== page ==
Abdorrahman Boroumand Center

for Human Rights in Iran

Omid, a memorial in defense of human rights in Iran
One Person’s Story

Reza Esmati


Age: 38
Nationality: Iran
Religion: Non-Believer
Civil Status: Married


Date of Killing: August 29, 1988
Location of Killing: Evin Prison, Tehran, Tehran Province, Iran
Mode of Killing: Fatal
Charges: Apostasy; Counter revolutionary opinion and/or speech

About this Case

Information about Mr. Reza Esmati is taken from an interview with a person close to him. Additional information has been taken from the Bidaran website. Mr. Esmati was a victim of the mass killings of political prisoners in 1988. The majority of the executed prisoners were members of the Mojahedin Khalq Organization. Other victims included members or sympathizers of Marxist-Leninist organizations, such as the Fedaiyan Khalq (Minority) and the Peykar Organization, which opposed the Islamic Republic, as well as the Tudeh Party and the Fedaiyan Khalq (Majority), which did not. Information about the mass executions has been gathered by the Boroumand Foundation from the memoir of Ayatollah Montazeri, reports of human rights organizations, interviews with victims’ families, and witnesses’ memoirs.

Mr. Reza Esmati was a graduate of the National University, with a degree in sociology. He was married and had a son. He was a political activist during the previous regime and was condemned to 3 years imprisonment in 1974. After his release, he worked in a company in Bushehr as an accountant until 1979. After the revolution, he started his political activity in Tehran with a small group of sympathizers of Komeleh (a leftist organization in Kordestan that engaged in an armed struggle against the Islamic Republic).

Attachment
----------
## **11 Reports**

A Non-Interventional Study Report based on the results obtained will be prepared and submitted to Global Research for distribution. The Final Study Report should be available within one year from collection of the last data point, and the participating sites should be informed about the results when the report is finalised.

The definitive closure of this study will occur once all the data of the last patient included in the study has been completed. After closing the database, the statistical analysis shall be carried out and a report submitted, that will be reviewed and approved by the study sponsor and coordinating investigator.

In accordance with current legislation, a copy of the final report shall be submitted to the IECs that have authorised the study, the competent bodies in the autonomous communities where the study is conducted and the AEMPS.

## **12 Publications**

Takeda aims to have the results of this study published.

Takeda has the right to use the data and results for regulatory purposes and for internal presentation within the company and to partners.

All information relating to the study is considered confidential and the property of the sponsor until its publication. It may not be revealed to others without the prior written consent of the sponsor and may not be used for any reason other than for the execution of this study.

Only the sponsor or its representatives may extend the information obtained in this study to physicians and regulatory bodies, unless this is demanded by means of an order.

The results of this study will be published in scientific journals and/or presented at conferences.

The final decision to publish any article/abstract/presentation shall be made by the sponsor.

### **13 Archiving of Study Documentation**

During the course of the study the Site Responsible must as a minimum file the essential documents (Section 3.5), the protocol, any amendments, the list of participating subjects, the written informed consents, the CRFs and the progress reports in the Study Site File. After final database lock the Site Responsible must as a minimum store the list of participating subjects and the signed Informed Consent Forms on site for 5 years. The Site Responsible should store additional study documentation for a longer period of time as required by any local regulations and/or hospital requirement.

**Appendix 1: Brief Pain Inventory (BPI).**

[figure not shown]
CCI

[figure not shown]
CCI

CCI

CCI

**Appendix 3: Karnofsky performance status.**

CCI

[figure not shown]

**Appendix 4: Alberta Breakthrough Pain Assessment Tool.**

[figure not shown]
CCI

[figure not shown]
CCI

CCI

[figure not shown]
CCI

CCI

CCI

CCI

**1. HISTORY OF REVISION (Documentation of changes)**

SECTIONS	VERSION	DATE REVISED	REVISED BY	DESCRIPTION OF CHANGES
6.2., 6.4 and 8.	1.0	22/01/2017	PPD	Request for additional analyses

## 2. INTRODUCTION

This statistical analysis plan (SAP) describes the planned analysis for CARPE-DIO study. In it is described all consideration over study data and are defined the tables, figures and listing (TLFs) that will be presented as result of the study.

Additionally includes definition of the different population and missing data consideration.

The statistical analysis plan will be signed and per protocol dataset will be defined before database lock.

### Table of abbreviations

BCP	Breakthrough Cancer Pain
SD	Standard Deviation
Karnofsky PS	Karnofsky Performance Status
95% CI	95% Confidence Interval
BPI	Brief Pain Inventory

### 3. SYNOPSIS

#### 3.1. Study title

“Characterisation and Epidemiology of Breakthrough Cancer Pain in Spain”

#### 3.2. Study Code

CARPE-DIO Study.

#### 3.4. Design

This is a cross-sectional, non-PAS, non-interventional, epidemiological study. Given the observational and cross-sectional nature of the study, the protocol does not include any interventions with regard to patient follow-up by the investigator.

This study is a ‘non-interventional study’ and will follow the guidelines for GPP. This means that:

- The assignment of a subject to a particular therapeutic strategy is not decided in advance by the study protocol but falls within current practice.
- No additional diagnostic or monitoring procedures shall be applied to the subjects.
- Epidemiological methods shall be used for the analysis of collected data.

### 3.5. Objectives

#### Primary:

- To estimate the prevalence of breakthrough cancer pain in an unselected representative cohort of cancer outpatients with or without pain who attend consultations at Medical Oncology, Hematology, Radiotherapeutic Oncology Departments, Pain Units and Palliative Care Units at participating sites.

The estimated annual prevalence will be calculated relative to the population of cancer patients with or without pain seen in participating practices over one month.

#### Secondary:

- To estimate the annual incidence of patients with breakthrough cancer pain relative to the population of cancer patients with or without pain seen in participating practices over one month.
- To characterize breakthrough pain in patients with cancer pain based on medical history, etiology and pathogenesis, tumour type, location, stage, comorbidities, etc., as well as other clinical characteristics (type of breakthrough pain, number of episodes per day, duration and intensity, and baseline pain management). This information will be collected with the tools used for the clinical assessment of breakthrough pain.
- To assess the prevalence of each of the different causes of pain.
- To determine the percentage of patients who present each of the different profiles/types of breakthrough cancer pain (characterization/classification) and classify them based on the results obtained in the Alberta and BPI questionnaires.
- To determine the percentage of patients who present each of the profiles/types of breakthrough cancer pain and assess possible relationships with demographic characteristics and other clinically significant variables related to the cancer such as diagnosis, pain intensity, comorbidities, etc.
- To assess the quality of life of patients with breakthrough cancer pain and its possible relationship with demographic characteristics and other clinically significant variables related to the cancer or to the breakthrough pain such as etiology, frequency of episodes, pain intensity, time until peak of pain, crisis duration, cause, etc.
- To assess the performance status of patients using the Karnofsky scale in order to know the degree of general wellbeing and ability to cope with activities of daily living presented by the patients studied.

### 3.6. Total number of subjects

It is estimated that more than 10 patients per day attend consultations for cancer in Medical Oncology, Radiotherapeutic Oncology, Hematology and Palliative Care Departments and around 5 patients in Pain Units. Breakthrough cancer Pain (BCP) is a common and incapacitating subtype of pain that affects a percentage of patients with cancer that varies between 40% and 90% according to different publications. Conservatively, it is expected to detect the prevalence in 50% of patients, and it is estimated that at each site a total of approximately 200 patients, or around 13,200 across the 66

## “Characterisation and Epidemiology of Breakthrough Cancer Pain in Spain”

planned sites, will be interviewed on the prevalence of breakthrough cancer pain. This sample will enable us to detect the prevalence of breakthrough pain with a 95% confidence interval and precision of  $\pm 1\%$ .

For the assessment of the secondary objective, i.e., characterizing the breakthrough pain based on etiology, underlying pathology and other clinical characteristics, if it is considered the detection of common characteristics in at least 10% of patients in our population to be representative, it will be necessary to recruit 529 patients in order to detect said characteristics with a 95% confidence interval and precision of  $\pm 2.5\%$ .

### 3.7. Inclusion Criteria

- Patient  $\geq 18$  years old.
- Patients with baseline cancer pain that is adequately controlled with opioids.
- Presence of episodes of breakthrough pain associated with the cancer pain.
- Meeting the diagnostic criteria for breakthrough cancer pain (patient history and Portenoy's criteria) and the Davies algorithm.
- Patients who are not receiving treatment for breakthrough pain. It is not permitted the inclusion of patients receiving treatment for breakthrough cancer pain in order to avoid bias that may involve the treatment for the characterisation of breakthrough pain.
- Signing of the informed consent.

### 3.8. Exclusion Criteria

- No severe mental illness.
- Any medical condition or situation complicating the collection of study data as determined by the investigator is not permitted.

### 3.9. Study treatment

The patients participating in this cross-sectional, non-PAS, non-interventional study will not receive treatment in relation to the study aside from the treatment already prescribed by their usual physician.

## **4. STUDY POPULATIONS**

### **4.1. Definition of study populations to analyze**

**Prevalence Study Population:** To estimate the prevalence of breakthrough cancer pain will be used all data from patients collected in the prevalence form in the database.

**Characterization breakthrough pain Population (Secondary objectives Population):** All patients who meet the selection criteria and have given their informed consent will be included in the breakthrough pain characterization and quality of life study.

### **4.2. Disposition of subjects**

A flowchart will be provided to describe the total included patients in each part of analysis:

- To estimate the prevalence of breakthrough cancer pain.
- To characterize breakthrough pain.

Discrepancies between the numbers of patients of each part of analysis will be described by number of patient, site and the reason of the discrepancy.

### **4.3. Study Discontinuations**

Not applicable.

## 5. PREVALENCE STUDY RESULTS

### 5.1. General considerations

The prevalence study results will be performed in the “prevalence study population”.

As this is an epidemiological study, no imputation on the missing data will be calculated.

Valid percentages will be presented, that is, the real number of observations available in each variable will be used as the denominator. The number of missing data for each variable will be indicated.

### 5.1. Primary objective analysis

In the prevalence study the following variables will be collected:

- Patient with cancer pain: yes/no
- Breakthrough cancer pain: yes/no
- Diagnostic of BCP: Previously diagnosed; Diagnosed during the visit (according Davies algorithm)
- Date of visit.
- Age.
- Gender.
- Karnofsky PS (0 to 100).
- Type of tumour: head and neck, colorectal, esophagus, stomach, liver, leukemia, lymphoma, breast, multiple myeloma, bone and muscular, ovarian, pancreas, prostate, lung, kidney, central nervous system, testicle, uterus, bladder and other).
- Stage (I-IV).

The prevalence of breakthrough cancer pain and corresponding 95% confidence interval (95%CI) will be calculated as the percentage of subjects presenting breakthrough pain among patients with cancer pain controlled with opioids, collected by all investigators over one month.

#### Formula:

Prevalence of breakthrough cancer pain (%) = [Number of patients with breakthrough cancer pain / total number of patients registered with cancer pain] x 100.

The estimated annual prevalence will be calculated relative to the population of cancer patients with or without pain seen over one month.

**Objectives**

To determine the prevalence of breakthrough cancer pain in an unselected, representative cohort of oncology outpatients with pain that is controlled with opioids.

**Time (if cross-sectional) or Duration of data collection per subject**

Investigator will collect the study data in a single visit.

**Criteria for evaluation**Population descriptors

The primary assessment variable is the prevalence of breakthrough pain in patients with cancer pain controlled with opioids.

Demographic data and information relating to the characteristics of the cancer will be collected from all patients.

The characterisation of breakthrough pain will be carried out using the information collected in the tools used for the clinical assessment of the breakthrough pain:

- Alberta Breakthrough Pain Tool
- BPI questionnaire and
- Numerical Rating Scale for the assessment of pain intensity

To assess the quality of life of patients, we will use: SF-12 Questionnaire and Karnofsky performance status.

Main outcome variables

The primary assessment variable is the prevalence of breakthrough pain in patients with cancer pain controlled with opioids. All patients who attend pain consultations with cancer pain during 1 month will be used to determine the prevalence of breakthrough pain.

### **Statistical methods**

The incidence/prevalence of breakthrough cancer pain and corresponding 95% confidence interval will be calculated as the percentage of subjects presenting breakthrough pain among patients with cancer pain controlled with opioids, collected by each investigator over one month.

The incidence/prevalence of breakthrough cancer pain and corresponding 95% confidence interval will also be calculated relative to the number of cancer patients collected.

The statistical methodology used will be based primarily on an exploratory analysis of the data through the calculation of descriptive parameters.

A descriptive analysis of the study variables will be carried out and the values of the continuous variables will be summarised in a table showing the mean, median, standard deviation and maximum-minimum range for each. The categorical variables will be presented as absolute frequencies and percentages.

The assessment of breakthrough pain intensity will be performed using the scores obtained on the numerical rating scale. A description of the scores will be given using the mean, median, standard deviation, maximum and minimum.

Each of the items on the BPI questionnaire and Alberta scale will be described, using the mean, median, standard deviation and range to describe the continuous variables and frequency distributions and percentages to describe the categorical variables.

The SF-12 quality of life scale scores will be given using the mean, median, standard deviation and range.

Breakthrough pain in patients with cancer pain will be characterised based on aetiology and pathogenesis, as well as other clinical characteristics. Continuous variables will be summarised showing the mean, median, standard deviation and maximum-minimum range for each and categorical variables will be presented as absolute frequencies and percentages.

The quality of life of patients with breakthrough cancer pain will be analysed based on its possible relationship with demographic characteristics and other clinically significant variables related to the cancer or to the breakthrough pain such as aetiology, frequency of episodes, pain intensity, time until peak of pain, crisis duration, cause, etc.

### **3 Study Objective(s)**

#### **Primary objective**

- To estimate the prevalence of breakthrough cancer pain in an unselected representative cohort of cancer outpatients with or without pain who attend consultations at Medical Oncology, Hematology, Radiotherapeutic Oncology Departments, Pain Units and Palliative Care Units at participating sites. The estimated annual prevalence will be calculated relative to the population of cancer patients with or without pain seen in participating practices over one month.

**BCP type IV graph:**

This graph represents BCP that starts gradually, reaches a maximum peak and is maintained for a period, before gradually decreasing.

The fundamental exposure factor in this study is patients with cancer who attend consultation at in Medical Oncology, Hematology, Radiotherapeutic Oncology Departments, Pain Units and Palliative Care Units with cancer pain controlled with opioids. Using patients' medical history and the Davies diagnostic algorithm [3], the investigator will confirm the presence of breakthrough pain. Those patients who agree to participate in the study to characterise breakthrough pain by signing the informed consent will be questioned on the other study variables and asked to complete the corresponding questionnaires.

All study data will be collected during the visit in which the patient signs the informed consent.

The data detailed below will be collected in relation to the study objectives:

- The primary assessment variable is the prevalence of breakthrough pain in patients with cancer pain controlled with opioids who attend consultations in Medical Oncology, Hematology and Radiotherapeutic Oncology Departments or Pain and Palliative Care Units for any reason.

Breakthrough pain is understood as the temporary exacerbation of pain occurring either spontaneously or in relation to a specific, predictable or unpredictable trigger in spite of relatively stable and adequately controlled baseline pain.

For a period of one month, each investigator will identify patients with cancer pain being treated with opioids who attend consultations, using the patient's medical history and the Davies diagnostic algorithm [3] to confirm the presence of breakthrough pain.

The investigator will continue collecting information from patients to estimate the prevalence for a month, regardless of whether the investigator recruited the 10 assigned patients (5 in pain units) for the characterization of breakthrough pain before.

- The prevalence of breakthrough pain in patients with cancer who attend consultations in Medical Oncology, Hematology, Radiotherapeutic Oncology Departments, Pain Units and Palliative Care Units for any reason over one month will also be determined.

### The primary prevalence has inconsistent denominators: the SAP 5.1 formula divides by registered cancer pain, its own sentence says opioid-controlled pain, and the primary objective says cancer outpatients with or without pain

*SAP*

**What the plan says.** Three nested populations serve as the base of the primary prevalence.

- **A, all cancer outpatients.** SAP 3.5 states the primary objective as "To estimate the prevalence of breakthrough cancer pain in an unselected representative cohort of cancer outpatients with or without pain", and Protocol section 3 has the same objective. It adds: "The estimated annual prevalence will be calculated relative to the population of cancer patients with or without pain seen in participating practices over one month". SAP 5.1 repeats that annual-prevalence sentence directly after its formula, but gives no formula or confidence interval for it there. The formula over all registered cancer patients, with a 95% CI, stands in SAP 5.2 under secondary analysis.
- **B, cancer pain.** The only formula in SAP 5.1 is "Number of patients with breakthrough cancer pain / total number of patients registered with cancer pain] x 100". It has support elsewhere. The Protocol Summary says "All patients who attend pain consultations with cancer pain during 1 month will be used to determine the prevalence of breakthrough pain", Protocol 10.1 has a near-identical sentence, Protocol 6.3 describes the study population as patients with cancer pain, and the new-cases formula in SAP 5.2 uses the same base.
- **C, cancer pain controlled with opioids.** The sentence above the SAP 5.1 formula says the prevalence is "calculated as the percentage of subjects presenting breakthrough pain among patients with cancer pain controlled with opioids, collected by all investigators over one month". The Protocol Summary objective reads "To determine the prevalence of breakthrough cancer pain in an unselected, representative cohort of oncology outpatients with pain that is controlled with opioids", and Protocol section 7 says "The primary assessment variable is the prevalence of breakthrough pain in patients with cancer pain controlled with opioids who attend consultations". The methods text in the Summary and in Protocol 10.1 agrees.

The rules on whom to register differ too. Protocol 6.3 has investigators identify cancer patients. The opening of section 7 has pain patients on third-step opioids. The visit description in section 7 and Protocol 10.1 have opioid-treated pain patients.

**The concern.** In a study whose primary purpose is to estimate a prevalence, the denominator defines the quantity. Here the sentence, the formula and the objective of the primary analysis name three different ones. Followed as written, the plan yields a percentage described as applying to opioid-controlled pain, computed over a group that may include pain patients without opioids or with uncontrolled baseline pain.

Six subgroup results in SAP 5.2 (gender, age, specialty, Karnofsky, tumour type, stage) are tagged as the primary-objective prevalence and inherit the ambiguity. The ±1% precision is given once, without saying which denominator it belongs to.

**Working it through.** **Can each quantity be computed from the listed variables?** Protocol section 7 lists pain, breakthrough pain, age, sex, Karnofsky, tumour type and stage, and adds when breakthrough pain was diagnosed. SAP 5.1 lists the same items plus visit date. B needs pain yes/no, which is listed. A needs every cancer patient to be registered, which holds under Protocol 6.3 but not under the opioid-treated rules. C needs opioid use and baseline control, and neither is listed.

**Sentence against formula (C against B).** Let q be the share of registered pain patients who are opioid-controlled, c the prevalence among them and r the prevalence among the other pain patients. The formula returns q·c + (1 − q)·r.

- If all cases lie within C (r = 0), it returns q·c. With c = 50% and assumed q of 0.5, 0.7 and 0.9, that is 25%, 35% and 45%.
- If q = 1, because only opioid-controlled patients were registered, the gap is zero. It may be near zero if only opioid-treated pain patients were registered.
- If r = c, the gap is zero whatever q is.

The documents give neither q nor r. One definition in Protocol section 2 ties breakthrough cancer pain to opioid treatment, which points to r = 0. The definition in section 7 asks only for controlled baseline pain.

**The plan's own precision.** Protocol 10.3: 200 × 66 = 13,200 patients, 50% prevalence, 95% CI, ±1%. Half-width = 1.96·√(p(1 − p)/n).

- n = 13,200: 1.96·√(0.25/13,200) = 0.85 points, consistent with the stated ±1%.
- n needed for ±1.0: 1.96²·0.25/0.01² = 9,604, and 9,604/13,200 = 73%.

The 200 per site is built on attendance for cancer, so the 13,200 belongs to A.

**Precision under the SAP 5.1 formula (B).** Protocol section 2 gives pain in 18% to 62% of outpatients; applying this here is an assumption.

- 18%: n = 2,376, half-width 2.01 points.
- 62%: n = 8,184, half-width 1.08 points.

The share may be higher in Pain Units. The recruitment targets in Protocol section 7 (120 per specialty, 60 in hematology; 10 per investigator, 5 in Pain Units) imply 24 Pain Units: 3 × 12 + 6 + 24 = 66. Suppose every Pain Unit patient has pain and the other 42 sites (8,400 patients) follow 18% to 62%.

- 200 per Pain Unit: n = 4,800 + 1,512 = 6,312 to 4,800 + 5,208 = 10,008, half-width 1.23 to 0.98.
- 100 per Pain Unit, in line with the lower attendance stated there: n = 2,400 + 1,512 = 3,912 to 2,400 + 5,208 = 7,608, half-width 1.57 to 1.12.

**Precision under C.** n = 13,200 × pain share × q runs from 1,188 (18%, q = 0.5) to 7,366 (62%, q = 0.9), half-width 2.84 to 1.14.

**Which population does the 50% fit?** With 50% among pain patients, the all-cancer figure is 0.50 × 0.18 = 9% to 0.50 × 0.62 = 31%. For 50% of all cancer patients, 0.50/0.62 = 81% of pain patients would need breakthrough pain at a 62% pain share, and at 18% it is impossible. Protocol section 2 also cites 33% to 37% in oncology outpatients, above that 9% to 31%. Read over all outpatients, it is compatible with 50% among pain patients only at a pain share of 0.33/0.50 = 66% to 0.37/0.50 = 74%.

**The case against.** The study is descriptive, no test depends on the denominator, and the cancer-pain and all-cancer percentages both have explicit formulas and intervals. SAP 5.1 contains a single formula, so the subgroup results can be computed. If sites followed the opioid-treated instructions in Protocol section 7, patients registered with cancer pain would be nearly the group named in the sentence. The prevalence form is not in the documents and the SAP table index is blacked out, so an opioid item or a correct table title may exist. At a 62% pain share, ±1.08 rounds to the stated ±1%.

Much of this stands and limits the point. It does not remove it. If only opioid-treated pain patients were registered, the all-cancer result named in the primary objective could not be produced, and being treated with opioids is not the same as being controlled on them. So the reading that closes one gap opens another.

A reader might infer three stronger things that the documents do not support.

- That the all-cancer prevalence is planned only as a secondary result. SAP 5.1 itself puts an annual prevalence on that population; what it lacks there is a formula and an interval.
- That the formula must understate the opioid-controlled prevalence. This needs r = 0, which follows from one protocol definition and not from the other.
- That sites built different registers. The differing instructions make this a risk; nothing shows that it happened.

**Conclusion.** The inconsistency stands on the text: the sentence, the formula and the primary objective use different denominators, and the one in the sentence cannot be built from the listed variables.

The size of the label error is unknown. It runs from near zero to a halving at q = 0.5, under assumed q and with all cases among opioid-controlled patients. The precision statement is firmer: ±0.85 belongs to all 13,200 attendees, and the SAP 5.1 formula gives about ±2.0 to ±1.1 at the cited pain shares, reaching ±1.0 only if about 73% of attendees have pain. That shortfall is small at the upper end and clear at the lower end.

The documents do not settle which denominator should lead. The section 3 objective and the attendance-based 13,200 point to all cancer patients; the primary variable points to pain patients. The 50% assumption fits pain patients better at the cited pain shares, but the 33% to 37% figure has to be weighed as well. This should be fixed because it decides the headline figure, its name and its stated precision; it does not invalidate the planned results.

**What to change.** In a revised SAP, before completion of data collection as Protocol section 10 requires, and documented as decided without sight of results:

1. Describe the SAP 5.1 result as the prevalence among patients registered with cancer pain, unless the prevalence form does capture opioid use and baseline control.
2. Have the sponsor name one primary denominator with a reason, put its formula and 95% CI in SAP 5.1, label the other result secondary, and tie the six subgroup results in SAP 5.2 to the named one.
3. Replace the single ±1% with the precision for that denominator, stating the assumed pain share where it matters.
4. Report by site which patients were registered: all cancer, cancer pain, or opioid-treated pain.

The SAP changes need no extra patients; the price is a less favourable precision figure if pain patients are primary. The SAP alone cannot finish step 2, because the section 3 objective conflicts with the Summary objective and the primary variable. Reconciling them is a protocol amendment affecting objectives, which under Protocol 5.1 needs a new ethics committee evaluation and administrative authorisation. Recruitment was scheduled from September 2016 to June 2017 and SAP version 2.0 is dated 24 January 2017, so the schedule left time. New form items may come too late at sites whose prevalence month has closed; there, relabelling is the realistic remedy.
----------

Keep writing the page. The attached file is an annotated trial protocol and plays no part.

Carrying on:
Arrest and detention

Mr. Esmati was arrested, along with two other members of his organization, in his residence in Tehran on September 8, 1981. The Revolutionary Guards surrounded his house and two plain clothed agents entered the house. They did not have an arrest warrant but stated the reason for his arrest as "answering some questions at the station (revolutionary guards’ headquarters)." Mr. Esmati was taken to the Evin prison, section 209, where he was interrogated. He was denied the right to have an attorney. His first visitation with his wife and parents took place five months after his arrest following which he had bi-weekly or monthly visitations. According to his relatives, he was tortured severely in order to disclose the identity of other members of the group.


Mr. Esmati’s first trial was held at Evin three months after his arrest. He had no access to his file and was denied the right to have an attorney. He was condemned to death in this trial. Then, a second trial issued the final ruling and condemned him to 20 years imprisonment. The location and date of this trial is not known. Moreover, it is not known if this trial was an appeal court or not.